George Cushing, of Frog Pond at the Bartlet Mall, the political consultant for the Newburyport Political Blog, is trying to get my attention again.

What is it this time George?
George Cushing
trying to get my attention again.

George feels that it is questionable whether the “progressives” can get their “act together” so he would like to make some talking points on what he believes municipal policy could be.

Ok, I’ll bite George, but remember you are a FROG.

What in the world do you have in mind?

1) (We’re doing numbers here George? How very organized.) An aggressive planning agenda that addresses zoning changes to protect Newburyport’s neighborhood character and historic assets.

(Good start. But remember George’s last name is “Cushing” and he comes from a pretty swanky address, i.e. Frog Pond on Newburyport’s historic High Street.)

2) George likes these “Buy Local” folks. He would like two see two economic overlays, one for downtown and one for Waterfront West, sighting tons of ordinances that have been drafted across the country. He’d like to see Waterfront West have a square foot limitation for retail space. Apparently there is a correlation, according to the National Trust for Preservation, between retail space and historic preservation. Who knew? Smart Frog.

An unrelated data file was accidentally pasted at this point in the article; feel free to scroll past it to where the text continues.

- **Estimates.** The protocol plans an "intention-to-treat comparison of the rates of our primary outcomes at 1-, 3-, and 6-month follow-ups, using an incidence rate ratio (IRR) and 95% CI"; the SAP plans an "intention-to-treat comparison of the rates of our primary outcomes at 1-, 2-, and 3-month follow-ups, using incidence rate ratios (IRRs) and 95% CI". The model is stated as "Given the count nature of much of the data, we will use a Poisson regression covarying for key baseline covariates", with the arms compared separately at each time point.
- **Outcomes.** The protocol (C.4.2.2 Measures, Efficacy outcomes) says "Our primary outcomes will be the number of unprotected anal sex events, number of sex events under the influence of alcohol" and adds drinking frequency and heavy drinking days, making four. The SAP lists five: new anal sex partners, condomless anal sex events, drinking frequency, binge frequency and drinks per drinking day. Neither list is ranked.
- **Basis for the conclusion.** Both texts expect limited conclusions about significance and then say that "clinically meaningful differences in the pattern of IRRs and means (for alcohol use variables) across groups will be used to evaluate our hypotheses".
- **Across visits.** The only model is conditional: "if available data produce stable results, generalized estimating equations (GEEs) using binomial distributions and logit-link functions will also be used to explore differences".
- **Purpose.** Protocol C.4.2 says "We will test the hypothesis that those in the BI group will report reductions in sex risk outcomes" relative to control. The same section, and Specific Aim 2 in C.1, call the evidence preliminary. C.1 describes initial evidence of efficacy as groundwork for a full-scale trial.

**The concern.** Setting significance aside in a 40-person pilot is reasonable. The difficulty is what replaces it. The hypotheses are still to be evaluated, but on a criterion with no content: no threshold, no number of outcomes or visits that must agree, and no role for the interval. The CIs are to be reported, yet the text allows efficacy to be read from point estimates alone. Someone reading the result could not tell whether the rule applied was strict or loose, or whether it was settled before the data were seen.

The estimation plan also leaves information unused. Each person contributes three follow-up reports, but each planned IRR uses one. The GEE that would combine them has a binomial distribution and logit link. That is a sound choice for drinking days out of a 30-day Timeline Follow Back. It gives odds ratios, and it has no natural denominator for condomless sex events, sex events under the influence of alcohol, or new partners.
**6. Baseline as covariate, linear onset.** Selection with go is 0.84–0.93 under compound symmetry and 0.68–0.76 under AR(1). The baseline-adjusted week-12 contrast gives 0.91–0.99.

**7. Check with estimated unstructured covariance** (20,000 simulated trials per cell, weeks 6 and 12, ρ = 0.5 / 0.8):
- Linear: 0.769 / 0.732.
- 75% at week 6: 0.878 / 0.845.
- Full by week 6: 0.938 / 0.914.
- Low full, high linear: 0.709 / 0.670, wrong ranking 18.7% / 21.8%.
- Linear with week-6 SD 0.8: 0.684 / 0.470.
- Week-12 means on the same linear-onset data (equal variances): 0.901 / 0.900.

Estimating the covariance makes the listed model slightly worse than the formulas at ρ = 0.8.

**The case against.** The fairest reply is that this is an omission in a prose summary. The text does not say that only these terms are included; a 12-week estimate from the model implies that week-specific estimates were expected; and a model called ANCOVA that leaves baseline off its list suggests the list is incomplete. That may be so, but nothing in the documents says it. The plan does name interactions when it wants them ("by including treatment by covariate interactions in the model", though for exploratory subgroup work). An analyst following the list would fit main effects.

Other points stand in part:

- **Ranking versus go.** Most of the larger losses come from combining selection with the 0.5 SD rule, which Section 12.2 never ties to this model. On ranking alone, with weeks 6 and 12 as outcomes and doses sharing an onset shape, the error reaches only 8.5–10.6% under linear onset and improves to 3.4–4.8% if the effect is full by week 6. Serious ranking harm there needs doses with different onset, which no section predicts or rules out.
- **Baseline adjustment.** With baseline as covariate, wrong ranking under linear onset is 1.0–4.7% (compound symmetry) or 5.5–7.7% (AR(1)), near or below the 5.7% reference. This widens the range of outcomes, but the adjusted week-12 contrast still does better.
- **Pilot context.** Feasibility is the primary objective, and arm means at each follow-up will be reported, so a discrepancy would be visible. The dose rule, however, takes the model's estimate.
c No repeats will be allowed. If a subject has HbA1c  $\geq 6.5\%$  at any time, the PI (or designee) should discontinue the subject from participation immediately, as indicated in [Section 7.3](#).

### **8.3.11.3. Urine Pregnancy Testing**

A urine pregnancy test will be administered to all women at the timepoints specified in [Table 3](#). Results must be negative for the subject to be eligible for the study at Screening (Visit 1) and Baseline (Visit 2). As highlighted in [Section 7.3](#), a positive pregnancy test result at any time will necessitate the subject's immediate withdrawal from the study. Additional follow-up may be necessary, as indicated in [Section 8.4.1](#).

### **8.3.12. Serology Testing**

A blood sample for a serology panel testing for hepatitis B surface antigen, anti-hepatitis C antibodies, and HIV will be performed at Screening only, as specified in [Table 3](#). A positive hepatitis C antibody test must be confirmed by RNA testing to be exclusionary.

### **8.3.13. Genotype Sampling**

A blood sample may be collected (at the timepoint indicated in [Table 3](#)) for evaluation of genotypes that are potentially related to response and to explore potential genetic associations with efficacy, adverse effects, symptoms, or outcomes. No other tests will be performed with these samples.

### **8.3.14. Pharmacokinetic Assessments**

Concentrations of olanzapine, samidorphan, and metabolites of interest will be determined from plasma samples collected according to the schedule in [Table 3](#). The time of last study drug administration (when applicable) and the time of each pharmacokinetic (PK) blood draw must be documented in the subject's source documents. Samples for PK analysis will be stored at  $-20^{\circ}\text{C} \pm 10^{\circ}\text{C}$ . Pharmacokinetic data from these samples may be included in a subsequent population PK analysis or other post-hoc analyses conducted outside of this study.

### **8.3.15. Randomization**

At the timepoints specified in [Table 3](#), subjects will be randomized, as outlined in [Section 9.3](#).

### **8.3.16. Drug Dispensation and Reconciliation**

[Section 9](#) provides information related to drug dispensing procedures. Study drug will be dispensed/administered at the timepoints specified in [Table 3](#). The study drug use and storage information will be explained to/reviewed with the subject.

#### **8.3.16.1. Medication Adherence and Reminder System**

3) The Industrial Park, rezoned to include office space. George and Mayor John Moak like that one.

4) The capping of the Crow Lane Landfill completed. He thinks Mayor John Moak is doing all that any mayor could do.

5) The Senior Center, would like to see the Cushing Park (same name as George you notice) plan on the November ballot. (George thinks that if a Senior Center is built that there would be room for frogs??)

6) The Central Waterfront, would like to see the people’s wishes observed and have half park and half parking.

(Ok George, what about parking? From an aerial view, the train station has tons of unused parking? George, that’s from 5,000 feet, you really think anyone is going to go for that one? Hasn’t exactly been a popular solution all these years. And you want the City of Newburyport to include a Frog Pond? I don’t think so George, frogs are a zero constituency, no one is going ask the tax payers to pay for a Frog Pond. Come on.)

7) Schools. (Yes, I agree George, what a mess. Money, where are you going to get the money?) George would like the State and the Feds to get their act together and pony up some major bucks, because the tax burden on the average resident is already too high.